of them is an indication that it was aware of and considered the
appropriate factors. The court was well within its discretion to
reiterate rather than reproduce its prior analysis.
Pomona next contends the trial court abused its discretion
by finding that Regency’s interests would be adequately
protected. Specifically, it argues that the trial court erroneously
relied on the indemnity provision from the original development
agreement rather than the amended one, and that in any event
Simonelli, supra, 240 Cal.App.4th 480 holds that an indemnity
provision “is not a sufficient basis to conclude that the party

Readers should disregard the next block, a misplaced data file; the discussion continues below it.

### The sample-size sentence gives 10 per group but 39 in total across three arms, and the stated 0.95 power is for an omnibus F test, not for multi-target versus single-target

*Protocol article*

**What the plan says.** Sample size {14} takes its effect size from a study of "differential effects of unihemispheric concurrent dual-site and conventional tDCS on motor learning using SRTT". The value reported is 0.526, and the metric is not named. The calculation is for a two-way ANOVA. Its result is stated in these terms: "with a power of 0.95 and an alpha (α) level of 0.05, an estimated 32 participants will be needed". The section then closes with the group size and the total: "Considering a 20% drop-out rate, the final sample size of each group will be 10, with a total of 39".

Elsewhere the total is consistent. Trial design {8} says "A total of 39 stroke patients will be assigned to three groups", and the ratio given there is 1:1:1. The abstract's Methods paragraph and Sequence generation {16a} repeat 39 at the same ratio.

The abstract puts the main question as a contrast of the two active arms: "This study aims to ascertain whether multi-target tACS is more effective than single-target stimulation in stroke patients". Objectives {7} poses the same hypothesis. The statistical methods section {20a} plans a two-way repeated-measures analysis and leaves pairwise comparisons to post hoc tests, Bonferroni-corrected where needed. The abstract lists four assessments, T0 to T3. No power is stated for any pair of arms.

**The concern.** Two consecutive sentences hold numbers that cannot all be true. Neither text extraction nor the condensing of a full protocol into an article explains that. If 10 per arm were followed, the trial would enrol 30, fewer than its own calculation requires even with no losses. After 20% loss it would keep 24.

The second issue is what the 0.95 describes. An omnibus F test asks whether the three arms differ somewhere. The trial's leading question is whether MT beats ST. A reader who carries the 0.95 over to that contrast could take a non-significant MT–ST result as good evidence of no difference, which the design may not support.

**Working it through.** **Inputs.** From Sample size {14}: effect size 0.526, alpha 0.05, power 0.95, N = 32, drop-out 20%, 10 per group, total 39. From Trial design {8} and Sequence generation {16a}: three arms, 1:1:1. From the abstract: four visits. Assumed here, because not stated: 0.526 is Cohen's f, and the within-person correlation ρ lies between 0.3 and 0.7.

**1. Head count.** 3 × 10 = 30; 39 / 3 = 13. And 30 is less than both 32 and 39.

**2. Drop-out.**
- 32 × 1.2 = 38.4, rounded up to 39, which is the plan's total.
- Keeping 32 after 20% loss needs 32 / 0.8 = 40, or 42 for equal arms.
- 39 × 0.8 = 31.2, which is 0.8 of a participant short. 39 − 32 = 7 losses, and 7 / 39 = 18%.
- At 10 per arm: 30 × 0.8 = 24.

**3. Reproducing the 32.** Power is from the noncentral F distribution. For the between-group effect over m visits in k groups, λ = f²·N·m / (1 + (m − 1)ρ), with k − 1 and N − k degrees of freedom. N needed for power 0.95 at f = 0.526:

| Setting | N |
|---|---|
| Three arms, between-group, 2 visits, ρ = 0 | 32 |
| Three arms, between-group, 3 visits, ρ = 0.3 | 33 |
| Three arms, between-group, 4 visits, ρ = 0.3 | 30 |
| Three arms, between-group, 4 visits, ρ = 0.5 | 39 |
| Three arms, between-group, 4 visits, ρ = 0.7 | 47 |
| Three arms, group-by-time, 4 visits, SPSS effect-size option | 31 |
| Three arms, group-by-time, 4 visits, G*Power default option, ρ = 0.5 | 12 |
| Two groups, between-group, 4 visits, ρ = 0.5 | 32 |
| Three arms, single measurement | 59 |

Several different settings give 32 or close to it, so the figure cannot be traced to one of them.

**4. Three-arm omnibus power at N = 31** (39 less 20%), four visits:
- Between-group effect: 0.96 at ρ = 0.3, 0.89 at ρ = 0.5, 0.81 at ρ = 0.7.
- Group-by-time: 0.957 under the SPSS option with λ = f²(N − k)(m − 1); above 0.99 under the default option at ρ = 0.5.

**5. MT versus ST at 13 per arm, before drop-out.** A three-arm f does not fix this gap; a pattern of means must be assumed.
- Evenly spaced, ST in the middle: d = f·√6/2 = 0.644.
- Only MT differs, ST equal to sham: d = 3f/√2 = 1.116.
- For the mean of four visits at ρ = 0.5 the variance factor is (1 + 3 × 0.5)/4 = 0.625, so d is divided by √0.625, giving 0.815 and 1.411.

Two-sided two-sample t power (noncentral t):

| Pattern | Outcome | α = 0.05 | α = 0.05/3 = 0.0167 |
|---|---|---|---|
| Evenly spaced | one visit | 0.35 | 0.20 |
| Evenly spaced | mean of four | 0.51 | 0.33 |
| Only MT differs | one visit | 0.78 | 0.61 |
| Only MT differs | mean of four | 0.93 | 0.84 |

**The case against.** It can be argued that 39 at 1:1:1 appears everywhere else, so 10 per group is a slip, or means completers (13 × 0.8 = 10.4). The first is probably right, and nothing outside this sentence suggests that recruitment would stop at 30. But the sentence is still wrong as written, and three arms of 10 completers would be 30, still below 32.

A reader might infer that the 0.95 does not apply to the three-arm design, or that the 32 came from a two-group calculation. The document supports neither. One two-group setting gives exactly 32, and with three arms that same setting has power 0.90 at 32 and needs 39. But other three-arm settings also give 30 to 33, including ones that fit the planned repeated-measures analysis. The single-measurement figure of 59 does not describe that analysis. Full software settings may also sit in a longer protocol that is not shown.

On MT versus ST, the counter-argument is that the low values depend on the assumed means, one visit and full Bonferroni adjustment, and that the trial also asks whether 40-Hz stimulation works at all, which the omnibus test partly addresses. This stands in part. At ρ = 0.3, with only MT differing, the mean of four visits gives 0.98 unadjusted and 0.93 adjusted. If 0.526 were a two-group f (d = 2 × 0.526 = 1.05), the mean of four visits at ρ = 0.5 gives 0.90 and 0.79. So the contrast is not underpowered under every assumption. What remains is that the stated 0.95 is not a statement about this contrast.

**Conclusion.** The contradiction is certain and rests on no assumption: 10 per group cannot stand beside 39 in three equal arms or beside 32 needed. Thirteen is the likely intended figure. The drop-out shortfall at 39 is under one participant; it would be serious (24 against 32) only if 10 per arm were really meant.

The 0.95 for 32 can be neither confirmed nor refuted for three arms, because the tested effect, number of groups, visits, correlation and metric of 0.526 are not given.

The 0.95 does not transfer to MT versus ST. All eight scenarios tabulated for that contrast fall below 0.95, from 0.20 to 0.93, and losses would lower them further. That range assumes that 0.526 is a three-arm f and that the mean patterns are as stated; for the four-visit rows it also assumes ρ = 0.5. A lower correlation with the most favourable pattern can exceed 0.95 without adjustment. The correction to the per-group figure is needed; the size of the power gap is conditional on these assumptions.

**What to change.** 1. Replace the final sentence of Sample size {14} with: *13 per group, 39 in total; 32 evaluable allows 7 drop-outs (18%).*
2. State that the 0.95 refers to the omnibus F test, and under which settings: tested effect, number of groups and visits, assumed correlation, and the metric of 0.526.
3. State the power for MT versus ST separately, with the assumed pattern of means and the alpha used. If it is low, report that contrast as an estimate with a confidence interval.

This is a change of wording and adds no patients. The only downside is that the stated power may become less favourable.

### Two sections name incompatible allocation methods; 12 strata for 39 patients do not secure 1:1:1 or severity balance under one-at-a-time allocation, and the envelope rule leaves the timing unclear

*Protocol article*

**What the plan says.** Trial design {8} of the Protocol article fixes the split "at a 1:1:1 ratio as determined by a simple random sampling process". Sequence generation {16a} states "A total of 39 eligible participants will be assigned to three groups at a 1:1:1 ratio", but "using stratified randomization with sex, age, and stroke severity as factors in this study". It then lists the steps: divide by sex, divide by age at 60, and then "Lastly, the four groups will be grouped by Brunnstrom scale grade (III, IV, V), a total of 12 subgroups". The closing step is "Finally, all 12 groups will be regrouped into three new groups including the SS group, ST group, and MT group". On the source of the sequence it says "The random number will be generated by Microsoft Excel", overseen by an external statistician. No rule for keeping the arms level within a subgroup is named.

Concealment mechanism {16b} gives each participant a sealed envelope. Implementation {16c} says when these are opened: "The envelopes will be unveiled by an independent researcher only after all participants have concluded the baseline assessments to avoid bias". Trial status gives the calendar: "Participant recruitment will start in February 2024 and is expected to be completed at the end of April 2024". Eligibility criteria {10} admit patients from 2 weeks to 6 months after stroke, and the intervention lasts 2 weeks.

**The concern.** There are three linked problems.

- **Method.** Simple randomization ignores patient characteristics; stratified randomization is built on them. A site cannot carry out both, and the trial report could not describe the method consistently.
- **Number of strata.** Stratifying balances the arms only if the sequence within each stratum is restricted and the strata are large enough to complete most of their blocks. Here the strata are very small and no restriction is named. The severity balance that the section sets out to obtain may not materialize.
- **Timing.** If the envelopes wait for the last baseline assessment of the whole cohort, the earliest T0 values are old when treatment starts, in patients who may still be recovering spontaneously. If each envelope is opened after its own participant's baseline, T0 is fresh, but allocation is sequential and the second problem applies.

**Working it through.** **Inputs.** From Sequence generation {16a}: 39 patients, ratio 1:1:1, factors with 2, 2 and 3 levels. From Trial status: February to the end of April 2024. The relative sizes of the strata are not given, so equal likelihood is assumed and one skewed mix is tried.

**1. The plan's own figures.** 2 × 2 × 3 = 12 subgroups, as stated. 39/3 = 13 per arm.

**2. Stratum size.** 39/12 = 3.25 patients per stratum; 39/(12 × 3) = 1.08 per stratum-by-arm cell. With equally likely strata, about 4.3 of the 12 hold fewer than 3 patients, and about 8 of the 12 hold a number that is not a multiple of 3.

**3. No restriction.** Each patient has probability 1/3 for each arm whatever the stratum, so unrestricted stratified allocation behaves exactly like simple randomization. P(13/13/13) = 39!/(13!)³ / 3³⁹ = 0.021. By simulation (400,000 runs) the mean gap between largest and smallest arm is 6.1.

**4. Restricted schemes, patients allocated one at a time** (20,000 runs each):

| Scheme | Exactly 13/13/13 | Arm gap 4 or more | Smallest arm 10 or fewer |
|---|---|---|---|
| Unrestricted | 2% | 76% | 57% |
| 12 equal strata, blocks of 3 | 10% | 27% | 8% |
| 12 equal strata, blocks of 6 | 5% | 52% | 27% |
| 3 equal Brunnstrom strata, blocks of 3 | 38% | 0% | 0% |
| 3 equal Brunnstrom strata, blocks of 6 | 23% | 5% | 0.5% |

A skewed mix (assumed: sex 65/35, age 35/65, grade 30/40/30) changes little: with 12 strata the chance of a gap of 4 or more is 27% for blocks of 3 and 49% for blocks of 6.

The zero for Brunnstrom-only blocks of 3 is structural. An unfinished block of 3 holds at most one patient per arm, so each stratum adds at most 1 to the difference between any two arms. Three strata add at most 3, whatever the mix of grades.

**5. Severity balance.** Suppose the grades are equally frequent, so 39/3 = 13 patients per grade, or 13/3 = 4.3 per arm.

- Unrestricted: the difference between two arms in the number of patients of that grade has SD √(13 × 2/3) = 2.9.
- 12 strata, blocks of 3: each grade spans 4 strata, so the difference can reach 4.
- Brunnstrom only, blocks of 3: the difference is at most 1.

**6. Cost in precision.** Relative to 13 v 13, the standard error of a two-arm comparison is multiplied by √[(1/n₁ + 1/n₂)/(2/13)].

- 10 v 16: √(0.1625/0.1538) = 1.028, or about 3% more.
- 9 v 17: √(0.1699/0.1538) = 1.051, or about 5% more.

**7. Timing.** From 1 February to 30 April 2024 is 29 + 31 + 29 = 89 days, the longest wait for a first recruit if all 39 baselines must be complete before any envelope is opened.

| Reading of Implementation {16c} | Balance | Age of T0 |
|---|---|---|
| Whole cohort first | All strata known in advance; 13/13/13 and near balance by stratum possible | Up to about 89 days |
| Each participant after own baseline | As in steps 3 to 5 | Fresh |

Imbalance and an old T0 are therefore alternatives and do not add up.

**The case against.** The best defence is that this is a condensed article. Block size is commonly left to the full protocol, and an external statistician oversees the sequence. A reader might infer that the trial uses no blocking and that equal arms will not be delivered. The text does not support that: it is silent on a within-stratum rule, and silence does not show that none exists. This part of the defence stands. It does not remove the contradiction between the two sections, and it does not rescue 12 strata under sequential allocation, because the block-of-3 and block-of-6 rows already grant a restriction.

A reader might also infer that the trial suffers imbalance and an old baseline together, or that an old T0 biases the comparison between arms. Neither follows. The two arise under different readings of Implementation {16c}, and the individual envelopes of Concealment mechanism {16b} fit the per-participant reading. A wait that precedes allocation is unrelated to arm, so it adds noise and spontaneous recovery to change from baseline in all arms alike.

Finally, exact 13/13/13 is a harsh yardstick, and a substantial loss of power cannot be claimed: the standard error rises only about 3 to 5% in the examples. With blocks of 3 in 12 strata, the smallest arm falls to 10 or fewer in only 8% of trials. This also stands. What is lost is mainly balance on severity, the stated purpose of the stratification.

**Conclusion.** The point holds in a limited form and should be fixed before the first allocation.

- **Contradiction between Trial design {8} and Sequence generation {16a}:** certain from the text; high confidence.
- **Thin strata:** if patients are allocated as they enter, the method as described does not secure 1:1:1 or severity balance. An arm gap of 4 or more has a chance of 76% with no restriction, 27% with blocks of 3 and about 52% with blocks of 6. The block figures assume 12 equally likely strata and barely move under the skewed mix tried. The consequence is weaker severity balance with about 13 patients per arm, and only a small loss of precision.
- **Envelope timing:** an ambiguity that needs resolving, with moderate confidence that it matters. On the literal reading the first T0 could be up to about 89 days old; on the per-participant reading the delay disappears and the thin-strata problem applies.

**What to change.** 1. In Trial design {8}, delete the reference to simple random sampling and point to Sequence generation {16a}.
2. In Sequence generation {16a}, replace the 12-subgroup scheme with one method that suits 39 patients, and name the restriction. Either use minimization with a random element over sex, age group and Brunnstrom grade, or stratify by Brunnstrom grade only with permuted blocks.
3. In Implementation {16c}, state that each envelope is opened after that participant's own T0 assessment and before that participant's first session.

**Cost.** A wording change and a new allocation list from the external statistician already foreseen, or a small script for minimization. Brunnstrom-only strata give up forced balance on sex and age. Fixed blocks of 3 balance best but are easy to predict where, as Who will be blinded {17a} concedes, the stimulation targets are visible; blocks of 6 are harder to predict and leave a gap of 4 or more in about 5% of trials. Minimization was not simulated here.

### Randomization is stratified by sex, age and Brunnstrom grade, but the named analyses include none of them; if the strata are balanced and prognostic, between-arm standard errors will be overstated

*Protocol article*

named in the litigation will adequate [sic] represent the interests
of the absent party.”
We agree with Pomona that the applicable indemnity
provision was that contained in the July 7, 2014 version of the
agreement. Whether the agreement was amended (as Pomona
argues) or was a new agreement (as plaintiffs argue and the trial
court ruled), the indemnity provision it contained was the
operative one between Pomona and Regency. Indeed, it expressly
“replaced in its entirety” the indemnity provision from the
original agreement on which the trial court relied, and applies to
attempts, like that of plaintiffs, to “modify, set aside, void, or
annul” the amended agreement. We note, however, that Pomona
did little to alert the court, either in its briefing or in open court,
that the applicable provision was that contained in the July 7,
2014 agreement.
The updated provision, entitled “Cooperation in the Event